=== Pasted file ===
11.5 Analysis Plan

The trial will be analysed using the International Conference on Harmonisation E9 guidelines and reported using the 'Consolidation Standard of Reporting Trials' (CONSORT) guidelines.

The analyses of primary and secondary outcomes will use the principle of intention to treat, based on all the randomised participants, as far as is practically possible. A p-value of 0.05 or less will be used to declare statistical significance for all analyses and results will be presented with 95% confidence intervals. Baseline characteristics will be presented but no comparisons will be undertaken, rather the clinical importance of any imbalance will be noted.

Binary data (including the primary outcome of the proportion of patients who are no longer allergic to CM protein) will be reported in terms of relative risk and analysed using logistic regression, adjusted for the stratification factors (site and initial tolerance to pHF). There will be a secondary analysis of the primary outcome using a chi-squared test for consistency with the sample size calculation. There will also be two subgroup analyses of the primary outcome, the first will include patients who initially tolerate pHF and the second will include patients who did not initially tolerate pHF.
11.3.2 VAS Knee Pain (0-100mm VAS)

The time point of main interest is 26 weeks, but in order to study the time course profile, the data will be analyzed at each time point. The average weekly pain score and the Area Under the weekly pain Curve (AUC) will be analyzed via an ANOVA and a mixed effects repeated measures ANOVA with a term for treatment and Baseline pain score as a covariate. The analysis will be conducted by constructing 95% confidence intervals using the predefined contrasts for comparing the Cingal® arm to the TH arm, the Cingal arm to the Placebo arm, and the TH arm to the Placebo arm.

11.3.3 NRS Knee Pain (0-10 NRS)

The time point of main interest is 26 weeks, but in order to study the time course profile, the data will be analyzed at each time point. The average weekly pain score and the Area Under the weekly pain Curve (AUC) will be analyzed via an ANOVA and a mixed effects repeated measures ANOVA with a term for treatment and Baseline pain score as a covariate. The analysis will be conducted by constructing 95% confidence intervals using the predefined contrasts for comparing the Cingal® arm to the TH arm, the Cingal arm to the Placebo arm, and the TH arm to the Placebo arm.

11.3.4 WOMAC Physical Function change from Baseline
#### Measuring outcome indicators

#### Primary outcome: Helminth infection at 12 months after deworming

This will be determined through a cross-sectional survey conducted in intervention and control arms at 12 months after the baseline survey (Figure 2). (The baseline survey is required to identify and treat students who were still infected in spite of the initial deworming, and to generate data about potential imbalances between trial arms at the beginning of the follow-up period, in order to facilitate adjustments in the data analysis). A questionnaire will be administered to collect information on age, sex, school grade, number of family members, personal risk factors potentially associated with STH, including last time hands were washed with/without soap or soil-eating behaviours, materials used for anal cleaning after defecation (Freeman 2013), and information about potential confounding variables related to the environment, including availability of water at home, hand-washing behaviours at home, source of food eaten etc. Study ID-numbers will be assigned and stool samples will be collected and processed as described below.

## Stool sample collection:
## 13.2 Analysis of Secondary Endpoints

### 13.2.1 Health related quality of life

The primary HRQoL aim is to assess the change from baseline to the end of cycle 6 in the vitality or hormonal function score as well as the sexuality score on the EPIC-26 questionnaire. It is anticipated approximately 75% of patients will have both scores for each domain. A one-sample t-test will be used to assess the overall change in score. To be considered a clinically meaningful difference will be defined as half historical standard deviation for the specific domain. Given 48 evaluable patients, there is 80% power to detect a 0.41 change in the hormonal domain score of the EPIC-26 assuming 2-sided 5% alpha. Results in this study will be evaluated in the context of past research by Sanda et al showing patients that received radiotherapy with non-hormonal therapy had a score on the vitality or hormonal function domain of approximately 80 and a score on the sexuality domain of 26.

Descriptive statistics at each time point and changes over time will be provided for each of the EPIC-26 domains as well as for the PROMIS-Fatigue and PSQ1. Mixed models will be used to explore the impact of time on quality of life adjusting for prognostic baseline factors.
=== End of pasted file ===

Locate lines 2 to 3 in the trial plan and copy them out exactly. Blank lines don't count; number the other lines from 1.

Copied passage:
The trial will be analysed using the International Conference on Harmonisation E9 guidelines and reported using the 'Consolidation Standard of Reporting Trials' (CONSORT) guidelines.

The analyses of primary and secondary outcomes will use the principle of intention to treat, based on all the randomised participants, as far as is practically possible. A p-value of 0.05 or less will be used to declare statistical significance for all analyses and results will be presented with 95% confidence intervals. Baseline characteristics will be presented but no comparisons will be undertaken, rather the clinical importance of any imbalance will be noted.